Why are women's looks so often a topic of fascination — and criticism — even among women themselves? We seem so ready to judge the choices our fellow sisters make, from how we handle our relationships, children and careers, to how we deal with our aging appearance.
Scott and Mary have been married for seven years. Given these tough economic times, they feel fortunate to be employed, have two great kids, a home and still have a little extra money, and energy, for some fun with each other.
One thing that continues to surprise me is how shocked people (especially other women) seem when I admit my age. With such frequent public displays of midlife success — think Streep at 62 on the cover of Vogue or Madonna at 53 performing during this year's Super Bowl — you would think that a woman's age need no longer be kept secret.
Many of us see President Obama's graying hair and think, "it must be all the stress he's under." We view Hillary Clinton's furrowed brow and assume, "it's the weight of the world that is adding years to her face."
Meryl Streep, at age 62, not only made it to the February cover of Vogue magazine, but soon after was celebrated at the Academy Awards for her starring role in the "Iron Lady." It is a wonderful thing seeing her admired for her growing talent, beauty and grace. And she was not alone this year at the Oscars. Did anyone notice the other dozen or so middle aged nominees?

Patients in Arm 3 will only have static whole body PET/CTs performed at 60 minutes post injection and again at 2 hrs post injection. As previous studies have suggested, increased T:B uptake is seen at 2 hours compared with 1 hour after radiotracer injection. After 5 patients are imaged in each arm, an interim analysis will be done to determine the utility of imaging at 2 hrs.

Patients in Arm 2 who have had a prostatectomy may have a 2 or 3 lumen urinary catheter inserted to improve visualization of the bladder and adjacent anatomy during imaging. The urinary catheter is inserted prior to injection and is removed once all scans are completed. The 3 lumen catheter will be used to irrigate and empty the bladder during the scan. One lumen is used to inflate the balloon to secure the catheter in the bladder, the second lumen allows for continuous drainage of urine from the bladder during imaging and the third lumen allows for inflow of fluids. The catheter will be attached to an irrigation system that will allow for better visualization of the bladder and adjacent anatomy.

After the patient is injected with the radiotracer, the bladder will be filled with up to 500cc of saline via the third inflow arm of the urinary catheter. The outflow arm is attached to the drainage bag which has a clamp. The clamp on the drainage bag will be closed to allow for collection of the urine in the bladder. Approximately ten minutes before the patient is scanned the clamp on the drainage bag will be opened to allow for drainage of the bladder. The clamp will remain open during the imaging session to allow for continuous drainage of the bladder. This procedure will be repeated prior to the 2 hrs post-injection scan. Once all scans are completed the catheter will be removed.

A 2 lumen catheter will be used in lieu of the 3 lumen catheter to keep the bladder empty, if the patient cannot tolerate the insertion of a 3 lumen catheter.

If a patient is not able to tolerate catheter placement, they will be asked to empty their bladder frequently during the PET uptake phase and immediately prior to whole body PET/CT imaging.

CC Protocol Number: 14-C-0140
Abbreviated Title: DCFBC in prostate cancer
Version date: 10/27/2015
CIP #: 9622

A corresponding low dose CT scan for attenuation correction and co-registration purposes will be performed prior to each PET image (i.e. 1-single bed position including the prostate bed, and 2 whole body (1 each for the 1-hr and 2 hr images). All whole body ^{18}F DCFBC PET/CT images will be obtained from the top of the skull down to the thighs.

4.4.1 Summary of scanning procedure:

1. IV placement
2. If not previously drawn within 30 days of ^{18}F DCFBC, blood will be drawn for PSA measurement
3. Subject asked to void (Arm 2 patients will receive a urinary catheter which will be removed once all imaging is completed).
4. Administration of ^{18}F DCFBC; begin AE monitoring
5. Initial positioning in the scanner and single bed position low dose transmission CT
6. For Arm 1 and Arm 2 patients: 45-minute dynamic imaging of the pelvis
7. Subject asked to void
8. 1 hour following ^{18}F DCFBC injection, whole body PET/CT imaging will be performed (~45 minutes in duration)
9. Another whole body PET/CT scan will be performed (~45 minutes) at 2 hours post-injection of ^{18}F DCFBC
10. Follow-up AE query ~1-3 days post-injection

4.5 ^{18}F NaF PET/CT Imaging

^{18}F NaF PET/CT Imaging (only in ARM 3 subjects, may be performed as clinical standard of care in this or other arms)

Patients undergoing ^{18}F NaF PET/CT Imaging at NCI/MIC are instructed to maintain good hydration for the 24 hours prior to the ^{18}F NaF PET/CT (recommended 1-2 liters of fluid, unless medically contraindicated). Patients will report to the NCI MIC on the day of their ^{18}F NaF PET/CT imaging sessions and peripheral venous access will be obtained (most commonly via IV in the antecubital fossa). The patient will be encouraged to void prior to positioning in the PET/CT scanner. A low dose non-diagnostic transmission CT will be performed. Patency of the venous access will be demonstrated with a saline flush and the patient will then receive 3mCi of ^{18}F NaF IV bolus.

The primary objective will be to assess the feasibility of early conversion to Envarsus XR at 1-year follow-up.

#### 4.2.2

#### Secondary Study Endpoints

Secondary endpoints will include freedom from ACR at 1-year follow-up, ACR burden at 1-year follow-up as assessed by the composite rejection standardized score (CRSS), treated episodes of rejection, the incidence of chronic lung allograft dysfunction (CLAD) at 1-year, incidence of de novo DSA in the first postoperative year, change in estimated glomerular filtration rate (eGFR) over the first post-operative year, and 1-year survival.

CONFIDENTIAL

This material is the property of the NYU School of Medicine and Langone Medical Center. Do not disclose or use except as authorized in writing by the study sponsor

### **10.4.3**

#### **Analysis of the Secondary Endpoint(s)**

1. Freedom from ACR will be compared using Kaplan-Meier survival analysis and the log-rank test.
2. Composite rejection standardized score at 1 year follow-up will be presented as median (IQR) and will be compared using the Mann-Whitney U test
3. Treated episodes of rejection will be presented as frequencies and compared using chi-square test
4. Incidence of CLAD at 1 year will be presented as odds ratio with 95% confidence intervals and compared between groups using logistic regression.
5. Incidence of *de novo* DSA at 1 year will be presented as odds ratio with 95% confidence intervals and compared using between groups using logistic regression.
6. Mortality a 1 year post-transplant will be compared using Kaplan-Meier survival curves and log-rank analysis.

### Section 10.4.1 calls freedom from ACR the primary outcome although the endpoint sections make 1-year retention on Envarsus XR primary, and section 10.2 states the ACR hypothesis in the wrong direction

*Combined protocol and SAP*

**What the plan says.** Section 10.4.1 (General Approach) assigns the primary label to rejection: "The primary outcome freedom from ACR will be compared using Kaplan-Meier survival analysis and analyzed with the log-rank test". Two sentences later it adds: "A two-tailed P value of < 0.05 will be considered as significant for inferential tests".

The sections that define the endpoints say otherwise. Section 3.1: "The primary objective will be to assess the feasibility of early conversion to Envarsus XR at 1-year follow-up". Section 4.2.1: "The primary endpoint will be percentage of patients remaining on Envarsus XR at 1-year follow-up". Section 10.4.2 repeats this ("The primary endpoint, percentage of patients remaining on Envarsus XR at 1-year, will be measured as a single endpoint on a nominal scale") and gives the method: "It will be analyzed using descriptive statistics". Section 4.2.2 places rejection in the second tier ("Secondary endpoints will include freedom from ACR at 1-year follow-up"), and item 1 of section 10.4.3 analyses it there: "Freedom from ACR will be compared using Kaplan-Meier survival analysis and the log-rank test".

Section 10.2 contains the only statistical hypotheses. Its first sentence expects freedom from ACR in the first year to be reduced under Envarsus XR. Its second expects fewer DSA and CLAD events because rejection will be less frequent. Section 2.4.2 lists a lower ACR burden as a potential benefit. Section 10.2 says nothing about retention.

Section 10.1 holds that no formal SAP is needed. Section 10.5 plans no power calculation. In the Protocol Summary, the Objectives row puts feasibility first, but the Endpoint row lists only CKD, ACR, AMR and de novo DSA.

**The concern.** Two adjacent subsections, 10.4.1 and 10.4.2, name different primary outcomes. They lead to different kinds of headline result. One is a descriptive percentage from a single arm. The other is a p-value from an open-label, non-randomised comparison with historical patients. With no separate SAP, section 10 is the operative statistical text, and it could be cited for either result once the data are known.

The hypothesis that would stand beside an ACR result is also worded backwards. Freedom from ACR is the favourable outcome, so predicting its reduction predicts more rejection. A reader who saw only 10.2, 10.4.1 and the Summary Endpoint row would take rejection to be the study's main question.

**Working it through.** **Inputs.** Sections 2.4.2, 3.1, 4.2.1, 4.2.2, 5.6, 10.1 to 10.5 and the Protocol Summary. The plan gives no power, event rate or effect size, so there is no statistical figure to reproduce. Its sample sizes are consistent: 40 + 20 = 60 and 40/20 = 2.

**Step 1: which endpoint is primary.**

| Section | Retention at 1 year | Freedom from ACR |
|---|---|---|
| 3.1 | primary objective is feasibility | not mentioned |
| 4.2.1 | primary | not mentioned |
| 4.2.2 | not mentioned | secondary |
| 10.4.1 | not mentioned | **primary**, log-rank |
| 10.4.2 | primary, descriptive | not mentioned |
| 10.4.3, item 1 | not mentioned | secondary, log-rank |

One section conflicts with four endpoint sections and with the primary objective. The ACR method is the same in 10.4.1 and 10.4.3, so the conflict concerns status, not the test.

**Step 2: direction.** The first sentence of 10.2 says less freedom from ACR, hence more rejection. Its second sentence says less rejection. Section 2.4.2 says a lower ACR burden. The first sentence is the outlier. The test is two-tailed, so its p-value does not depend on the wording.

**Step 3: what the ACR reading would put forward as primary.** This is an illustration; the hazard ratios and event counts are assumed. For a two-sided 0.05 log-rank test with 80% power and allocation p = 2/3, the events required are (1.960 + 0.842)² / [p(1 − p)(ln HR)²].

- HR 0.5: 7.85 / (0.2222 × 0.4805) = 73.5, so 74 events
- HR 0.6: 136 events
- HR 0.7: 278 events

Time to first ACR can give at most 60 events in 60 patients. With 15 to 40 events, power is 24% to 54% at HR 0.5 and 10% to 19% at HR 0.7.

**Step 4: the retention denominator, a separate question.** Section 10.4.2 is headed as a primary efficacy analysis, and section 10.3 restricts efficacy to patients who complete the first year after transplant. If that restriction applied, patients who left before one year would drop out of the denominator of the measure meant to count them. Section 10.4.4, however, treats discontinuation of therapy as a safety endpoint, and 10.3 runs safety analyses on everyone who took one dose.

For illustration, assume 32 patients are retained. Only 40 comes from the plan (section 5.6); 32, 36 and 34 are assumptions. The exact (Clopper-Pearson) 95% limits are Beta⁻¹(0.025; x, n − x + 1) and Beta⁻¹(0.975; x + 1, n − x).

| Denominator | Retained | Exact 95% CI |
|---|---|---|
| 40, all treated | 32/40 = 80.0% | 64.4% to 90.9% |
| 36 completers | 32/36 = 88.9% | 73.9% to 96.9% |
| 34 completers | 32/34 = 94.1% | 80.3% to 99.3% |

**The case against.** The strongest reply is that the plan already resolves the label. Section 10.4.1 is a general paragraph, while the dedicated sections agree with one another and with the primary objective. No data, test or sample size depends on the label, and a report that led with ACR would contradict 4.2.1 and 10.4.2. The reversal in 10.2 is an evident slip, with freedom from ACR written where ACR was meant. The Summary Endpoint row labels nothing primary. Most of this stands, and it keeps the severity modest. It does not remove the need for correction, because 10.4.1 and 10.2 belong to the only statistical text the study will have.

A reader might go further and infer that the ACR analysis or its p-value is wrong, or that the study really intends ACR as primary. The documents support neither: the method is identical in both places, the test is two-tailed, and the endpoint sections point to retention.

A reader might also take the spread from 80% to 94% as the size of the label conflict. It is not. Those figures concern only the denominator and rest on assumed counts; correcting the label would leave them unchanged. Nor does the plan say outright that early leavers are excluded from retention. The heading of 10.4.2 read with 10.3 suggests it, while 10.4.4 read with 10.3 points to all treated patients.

Are you having a good hair day? Seems like a simple, even silly, question coming from a psychologist whose work is about getting underneath the surface. Having recently been asked to consult for a company about their new line of hair care products, I began thinking about the psychology behind "a good hair day."
I started using the term "beauty self-esteem" after a journalist asked me to describe the psychological difference between attractiveness and beauty. You, too, might find this term useful in thinking about how you feel about your appearance. Attractiveness is more complicated than meets the eye.
Despite what the advertisers and surgeons may tell us, no one has figured out how to stop the clock. And as our clocks tick longer and longer—nowadays, 80 or more years—we all face physical and emotional challenges.